Cropped screenshot of detail of cairn marking Sahsima, south Oak Bay. Source: Burnt Embers blog; click to visit.
I recently have started following a wonderful new blog called Burnt Embers. It’s mostly a photo blog of the author’s surroundings – which appear to be deepest south Oak Bay, which is a municipality adjacent to Victoria, B.C. It’s a wealthy municipality not really known for being sensitive to archaeological concerns or First Nations history: for example, it’s the locale of the rather messy Esplanade controversy I documented last year (1, 2, 3).
Anyway, the blogger at Burnt Embers, one “ehpem”, has recently done a great service by bringing to light a series of attractive cairns, emblazoned with art by Tsartlip artist Charles Elliot (Temoseng), which pay tribute to Songhees and Straits Salish places, history, and names. As ehpem points out, Oak Bay Council has erected these cairns but provides no other information about them, whether on their website or anywhere else. They’ve been sort of bolted onto the Oak Bay landscape. No matter: ehpem has photographed them beautifully and assembled a great series of pages documenting each one and also created a google map which is really handy for getting around from cairn to cairn. The cairns are, in the order which ehpem documents them:
Sahsima – a transformer stone near the Chinese Cemetery. Sahsima, meaning “harpoon”, was the original name identified by Songhees elder James Fraser for the point where the Chinese Cemetery is located: Hayls the Transformer, with spirit companions, Raven and Mink, came by in his canoe, frightening away the seal the harpooner had been stalking. The harpooner rebuked them, Hayls turned him to stone as he stood there poised to throw the harpoon, saying “You’ll be the boss for seals … from Sooke to Nanaimo.” Continue reading
Posted in anthropology, Archaeology, First Nations, history, Vancouver Island
Tagged blogs, burnt embers, Charles Elliot, Lekwungen, Oak Bay, photography, Salish, Songhees, Straits Salish, Temoseng, Victoria BC
UVIC students visiting "Aquattro Site" near Esquimalt Lagoon, 2008.
The next scheduled public talk of the Archaeological Society of BC, Victoria Chapter, will be held next Tuesday evening at 7.30 at the Pacific Forestry Centre, 506 West Burnside Road (map). The talk is free and open to any member of the public.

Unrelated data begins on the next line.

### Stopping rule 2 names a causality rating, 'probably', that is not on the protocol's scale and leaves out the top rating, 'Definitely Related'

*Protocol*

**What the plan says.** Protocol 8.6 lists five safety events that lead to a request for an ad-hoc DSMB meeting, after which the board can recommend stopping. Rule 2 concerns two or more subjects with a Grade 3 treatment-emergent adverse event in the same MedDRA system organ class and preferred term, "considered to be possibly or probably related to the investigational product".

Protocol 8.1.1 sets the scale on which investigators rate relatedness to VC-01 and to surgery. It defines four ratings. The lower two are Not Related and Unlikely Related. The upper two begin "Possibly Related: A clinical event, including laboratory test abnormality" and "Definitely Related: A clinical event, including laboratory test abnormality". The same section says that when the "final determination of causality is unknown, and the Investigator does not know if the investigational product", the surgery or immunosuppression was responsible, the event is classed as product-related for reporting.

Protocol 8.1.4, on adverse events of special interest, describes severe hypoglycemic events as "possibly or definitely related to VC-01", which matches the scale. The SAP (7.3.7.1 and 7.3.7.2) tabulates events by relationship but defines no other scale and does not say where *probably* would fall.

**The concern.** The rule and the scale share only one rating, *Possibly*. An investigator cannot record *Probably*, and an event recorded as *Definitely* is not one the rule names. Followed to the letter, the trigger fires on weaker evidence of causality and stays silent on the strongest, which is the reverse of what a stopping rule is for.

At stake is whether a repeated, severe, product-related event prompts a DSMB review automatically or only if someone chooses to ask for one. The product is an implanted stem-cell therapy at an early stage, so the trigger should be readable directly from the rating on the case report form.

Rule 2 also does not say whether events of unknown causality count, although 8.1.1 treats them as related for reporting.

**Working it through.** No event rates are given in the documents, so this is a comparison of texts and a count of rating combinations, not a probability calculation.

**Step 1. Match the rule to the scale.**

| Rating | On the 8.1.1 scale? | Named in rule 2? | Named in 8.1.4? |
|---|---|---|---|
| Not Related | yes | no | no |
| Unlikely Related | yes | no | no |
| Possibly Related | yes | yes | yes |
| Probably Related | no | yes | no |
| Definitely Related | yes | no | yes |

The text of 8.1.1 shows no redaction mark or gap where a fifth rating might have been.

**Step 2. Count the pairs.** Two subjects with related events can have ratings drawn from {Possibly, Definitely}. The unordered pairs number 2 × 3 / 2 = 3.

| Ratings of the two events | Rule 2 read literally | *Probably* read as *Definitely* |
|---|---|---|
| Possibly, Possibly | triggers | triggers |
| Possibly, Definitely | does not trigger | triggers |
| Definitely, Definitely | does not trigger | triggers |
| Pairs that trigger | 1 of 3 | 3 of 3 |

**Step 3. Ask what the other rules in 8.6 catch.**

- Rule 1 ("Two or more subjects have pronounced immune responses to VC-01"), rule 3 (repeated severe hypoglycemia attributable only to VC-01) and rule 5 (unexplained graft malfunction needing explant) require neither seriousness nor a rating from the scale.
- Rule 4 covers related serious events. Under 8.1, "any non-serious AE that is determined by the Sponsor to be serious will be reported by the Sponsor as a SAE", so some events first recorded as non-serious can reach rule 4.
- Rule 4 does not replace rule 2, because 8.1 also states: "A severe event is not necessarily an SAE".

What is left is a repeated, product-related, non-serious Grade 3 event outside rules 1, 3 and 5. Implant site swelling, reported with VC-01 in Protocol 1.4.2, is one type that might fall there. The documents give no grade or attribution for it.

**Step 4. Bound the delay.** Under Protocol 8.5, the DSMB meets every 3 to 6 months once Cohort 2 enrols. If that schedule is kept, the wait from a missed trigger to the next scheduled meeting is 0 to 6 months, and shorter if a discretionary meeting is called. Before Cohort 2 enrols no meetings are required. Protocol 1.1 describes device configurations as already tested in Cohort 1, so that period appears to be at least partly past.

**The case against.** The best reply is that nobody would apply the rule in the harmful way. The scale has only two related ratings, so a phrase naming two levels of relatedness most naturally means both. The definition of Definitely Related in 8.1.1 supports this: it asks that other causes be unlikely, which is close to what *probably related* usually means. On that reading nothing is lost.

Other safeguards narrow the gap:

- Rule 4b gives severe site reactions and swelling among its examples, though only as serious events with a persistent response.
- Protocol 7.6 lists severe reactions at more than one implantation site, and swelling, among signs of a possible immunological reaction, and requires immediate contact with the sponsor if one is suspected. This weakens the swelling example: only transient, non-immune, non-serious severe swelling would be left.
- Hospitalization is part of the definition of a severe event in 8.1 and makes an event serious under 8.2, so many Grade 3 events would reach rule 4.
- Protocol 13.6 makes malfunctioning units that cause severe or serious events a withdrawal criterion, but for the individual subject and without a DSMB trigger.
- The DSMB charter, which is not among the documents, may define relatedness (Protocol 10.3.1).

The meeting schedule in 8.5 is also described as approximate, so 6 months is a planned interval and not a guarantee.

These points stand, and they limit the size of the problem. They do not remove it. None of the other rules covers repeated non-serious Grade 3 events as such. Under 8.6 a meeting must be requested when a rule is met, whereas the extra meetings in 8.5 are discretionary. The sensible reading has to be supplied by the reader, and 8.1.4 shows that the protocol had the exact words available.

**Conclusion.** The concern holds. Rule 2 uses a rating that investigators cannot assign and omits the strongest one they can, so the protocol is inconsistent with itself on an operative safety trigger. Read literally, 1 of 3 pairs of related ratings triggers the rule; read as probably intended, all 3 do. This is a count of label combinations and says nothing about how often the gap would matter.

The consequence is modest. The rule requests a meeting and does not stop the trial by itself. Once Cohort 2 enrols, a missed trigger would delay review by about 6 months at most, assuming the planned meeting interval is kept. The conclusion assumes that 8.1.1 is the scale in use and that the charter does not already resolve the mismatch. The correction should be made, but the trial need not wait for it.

The talk is entitled Preliminary Investigation Results from DcRu-1151: A Locarno-Age Living and Processing Site at Esquimalt Lagoon, and will be given by local archaeologists Kristi Bowie and Kira Kristensen.
I had the pleasure of visiting this site while it was being excavated a few years ago. All signs were that the site included the remains of a house dating to between 2500 and 3500 years ago, the “Locarno Beach” period, though at that time the feature was not directly dated. Very little is known of domestic structures from this time and so the finds could be quite exciting. I’m looking forward to hearing more about this site, though it is doubtful I will be able to attend this talk due to the ongoing circumstances which also keep this blog running slowly. I am pasting in the abstract and speaker biographies below, or else click here for the PDF.
Posted in Archaeology, Vancouver Island, Northwest Coast, Cultural Resource Management, fieldwork
Tagged Songhees, Esquimalt, CRM, Cultural Resource Management, household archaeology, Salish, ASBC, Straits Salish
Unidentified Musqueam Chief as portrayed by Cardero in 1792. Source: Vancouver Sun.
The City of Vancouver had its 125th anniversary yesterday, and the local press was full of reflective pieces on civic leaders, famous visitors, notable crimes and, of course, sports. Well, it would be churlish not to wish Vancouver Happy Birthday! Well done, Vancouverites. But in all the coverage of this momentous event, I only see one single article which acknowledges that people might have lived at the mouth of the Fraser River for a tad longer than 125 years. And a curious article (PDF) it is: Ancient history of Vancouver’s first peoples: The city’s history predates its 1886 founding, with a native midden dating back 9,000 years
Magnetometry map of the Bridge River Site housepits. Source: Prentiss et al. 2009